One of the (incredibly many) advantages of 3D printing is the ability to minimize waste material. Traditional methods of manufacturing often start with a solid block of material and eat away at it until the desired shape is left over. 3D printing offers us the inverse: starting with nothing and adding the exact amount of material required to build up the desired shape. To push these concepts of lean manufacturing even further, our team at 3D Print Western is investigating 3D printed threads to avoid unnecessary post processing, material waste, and human error. Read and utilize our results below in your own 3D printing adventures!

 Rather than starting with a small hole and utilizing traditional tapping techniques to cut threads in, 3D printed threads start with a larger hole and build threads outwards. The effect is the same, but once again, 3D printing is changing the way we play the manufacturing game.

Testing the capabilities of 3D printed threads vs manually tapped threads and the required tolerances. Test material: ULTEM. A quarter inch screw (0.25") screwed perfectly into a 0.234" nominal hole threaded with Solidworks 2016's new thread feature. Test done by 3D Print Western engineers.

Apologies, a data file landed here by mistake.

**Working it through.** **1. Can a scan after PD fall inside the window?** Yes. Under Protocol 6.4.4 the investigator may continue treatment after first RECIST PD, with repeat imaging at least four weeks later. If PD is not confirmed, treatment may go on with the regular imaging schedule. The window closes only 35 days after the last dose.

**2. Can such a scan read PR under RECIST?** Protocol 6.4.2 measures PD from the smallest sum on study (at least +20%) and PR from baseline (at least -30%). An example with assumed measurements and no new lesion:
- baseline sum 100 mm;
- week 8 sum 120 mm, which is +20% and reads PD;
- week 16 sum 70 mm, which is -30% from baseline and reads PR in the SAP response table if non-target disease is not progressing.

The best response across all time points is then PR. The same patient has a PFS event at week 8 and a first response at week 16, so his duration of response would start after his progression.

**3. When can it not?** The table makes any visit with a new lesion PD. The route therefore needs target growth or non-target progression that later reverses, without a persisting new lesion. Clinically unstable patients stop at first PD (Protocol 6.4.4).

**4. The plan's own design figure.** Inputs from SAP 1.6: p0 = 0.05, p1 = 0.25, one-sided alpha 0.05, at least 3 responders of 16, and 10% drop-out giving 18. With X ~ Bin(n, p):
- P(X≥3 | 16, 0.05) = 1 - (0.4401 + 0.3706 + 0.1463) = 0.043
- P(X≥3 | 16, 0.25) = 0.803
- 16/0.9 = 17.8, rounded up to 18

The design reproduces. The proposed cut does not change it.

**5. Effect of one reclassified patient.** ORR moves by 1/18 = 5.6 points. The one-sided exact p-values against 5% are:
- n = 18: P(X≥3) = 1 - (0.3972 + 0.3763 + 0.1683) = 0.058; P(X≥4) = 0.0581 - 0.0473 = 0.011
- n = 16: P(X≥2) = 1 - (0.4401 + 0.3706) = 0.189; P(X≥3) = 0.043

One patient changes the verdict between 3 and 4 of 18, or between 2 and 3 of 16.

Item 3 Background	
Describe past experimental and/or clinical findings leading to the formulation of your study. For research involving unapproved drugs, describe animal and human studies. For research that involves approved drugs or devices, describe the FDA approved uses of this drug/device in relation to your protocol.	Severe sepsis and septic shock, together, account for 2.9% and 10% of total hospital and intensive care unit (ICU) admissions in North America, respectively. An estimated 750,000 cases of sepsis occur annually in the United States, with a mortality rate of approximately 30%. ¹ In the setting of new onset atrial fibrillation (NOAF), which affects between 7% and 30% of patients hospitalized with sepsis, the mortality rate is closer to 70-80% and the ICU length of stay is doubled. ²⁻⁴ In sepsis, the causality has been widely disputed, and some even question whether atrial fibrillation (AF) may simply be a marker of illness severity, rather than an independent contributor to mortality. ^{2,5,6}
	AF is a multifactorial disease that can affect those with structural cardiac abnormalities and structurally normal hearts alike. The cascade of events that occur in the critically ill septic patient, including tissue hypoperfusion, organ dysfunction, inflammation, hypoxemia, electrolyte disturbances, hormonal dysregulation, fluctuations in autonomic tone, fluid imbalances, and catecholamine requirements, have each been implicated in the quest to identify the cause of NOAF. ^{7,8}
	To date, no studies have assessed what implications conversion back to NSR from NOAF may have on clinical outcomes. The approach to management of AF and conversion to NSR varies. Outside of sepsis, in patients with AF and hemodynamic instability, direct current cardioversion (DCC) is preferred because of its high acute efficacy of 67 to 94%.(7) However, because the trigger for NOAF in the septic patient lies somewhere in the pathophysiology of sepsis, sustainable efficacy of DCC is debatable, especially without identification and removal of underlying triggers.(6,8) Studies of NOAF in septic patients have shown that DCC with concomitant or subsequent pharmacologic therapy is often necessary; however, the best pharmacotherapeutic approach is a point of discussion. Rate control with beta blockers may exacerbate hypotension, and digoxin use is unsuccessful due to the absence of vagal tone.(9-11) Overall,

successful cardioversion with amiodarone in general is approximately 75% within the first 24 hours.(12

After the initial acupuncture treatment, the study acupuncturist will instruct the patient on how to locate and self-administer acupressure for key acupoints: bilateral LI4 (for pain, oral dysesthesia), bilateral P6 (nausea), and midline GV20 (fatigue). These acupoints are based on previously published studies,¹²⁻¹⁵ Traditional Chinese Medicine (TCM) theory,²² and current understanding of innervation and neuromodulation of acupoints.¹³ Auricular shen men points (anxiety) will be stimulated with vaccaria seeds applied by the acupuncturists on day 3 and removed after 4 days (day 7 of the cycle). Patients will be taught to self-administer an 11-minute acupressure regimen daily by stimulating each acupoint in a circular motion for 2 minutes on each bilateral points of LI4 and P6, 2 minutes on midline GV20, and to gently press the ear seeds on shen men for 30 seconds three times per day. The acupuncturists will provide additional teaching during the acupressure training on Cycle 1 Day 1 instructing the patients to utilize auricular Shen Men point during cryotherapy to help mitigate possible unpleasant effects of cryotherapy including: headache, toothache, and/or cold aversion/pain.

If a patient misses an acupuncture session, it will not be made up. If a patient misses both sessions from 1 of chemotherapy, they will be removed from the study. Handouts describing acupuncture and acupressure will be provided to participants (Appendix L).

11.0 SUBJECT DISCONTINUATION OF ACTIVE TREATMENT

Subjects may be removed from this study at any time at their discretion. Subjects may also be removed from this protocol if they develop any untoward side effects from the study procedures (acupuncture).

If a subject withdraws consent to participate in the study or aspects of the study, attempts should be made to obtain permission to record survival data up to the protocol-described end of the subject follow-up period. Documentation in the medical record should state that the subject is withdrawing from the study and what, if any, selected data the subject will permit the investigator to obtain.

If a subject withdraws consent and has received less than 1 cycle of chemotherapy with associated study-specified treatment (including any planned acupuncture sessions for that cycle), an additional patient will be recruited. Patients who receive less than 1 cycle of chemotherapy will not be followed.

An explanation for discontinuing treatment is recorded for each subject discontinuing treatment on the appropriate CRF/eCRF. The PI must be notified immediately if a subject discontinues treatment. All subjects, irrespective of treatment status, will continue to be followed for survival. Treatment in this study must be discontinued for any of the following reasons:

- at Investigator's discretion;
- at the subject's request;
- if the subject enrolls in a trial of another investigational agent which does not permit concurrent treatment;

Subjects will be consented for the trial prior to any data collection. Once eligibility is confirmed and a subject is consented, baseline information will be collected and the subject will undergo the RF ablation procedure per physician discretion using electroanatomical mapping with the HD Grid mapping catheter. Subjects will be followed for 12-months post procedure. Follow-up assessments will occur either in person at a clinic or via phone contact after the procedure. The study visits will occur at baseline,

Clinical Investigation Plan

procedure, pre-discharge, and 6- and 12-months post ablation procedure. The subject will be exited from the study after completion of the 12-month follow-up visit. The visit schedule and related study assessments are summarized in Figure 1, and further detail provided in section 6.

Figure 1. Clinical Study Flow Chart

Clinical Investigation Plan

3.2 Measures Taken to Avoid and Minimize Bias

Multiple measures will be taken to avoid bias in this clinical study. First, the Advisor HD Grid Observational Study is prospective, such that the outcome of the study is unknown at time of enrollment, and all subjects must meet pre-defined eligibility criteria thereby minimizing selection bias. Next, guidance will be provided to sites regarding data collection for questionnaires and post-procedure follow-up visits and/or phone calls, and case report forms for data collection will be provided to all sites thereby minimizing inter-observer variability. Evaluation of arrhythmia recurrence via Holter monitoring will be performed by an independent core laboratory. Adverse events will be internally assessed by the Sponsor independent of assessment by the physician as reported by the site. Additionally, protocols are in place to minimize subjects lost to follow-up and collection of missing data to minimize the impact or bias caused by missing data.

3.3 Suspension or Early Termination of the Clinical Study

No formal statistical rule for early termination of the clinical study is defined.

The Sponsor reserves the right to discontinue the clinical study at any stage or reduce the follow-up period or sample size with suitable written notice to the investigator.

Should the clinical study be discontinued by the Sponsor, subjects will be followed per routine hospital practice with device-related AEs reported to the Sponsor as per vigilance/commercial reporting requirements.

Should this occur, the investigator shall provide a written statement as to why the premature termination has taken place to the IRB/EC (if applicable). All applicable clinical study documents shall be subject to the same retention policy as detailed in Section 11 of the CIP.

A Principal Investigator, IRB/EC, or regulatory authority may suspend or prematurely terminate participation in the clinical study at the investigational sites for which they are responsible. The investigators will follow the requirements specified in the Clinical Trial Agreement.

The Setup: A 2” diameter disk with 8 holes of incremental sizes was 3D printed with ULTEM on our Fortus 900mc with a layer resolution of 0.010”. We chose ULTEM because it is the strongest FDM thermoplastic available, and we wanted to mimic the ability of metals to have finely threaded screw holes. 4 holes were left as simple nominal sized holes to be tapped (the control). The other 4 holes were threaded using Solidworks 2016’s new thread feature (also achievable with the original method of using a helix sweep to create threads). The screw intended to fit these holes was a 0.250” finely threaded screw (28 threads per inch). The nominal diameters of the holes with 3D printed threads were 0.240”, 0.234”, 0.226”, and 0.220”.

 The Test: A standard ¼ “ finely threaded screw was screwed into each hole.

 The Outcome: The 0.226” and 0.220” nominal hole sizes were too small.
The screw became cross threaded every time it was attempted. The 0.240” and 0.234” both worked, with the 0.234” being optimal for a tight fit. The threads performed even better than expected, working as good, if not better, than the manually tapped threads. The fine ULTEM threads refused to break even when only a few threads were in contact and put in tension.

 The Recommendation: If you’re using a screw of similar size, try creating a nominal hole that is 0.015 less than the size of screw and use Solidworks’ new thread feature! A coarse 3D printed thread is recommended over fine threads to add robustness and prevent thread breakage.


If you test it out yourself, leave us a comment and let us know how it goes! If you have a prototype that you want to have threaded holes but you’re not sure how, reach out to our team and we’ll help you out!